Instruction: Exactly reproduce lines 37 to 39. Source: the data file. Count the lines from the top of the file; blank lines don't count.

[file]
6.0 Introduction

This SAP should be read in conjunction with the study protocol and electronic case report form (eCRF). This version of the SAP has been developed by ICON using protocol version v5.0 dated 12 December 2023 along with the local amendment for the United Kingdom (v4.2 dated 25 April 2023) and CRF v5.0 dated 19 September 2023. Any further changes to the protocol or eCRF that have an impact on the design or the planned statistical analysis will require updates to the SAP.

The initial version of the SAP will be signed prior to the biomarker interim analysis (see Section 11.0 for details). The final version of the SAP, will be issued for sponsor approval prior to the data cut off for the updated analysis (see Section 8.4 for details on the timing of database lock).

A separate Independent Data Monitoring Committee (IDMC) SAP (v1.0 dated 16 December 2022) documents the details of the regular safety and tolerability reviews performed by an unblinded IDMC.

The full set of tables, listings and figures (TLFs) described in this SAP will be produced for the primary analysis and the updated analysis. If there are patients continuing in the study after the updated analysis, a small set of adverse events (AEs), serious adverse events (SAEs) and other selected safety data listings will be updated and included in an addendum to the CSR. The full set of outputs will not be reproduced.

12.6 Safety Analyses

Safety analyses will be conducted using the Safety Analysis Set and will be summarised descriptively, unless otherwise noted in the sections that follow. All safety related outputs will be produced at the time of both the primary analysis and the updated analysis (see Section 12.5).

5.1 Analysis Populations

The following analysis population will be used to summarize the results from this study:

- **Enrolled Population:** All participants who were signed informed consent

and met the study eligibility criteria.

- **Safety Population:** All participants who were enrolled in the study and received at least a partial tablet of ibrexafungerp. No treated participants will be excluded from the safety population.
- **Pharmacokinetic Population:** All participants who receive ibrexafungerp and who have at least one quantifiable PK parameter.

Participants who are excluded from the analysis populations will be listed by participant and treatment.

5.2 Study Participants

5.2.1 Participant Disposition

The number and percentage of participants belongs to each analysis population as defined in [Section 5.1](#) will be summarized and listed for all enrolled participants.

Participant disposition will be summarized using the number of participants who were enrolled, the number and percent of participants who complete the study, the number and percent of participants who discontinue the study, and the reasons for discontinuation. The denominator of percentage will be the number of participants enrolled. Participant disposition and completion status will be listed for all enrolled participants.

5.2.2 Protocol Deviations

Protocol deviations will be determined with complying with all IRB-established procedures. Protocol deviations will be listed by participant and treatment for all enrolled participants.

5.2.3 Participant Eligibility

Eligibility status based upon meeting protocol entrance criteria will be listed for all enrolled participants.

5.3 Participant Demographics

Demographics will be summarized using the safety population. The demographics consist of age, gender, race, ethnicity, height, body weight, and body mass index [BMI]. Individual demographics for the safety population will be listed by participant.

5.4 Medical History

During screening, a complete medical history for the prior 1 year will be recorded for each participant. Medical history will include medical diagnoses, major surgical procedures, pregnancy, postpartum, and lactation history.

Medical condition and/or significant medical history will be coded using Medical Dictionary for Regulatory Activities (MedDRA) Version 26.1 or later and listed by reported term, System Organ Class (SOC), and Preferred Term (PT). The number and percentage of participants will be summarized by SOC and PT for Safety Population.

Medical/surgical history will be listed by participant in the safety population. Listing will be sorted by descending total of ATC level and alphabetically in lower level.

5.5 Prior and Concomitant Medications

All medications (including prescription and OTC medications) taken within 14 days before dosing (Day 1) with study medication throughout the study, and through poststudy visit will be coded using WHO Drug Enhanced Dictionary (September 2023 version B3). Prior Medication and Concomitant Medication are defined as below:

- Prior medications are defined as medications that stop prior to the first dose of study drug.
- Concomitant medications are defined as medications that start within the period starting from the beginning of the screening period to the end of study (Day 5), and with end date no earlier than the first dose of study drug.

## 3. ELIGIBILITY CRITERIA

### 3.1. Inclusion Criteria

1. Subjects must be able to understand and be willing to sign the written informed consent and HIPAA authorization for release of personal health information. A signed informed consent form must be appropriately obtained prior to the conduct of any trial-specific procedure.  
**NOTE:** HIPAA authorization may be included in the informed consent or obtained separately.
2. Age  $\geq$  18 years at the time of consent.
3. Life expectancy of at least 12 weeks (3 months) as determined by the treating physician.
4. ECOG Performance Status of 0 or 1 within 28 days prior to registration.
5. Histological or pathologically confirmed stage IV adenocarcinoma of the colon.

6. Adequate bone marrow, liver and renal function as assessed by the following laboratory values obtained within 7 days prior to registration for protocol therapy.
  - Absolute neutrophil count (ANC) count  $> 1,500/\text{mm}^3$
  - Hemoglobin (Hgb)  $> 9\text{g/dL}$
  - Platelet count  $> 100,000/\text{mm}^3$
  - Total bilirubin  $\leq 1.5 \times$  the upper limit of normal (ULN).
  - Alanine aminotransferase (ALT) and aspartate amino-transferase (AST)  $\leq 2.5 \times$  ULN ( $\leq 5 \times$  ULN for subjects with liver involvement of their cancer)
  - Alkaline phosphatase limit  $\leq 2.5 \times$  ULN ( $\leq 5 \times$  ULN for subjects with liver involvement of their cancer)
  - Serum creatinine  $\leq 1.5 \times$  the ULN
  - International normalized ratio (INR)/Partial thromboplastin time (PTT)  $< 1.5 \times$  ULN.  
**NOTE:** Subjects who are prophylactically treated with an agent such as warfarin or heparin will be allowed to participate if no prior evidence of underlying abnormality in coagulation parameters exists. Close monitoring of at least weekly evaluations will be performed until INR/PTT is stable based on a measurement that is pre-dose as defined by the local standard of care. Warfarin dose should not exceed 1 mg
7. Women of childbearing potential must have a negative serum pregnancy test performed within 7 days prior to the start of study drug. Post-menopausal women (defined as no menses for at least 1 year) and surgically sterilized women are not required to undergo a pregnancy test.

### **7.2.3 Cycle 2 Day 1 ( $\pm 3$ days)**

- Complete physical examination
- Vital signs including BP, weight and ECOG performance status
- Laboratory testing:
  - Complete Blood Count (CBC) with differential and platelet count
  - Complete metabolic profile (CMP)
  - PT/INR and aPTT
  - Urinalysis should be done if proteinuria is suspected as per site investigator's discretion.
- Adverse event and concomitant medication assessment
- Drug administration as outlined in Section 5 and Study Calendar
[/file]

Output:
2. Age  $\geq$  18 years at the time of consent.
3. Life expectancy of at least 12 weeks (3 months) as determined by the treating physician.
4. ECOG Performance Status of 0 or 1 within 28 days prior to registration.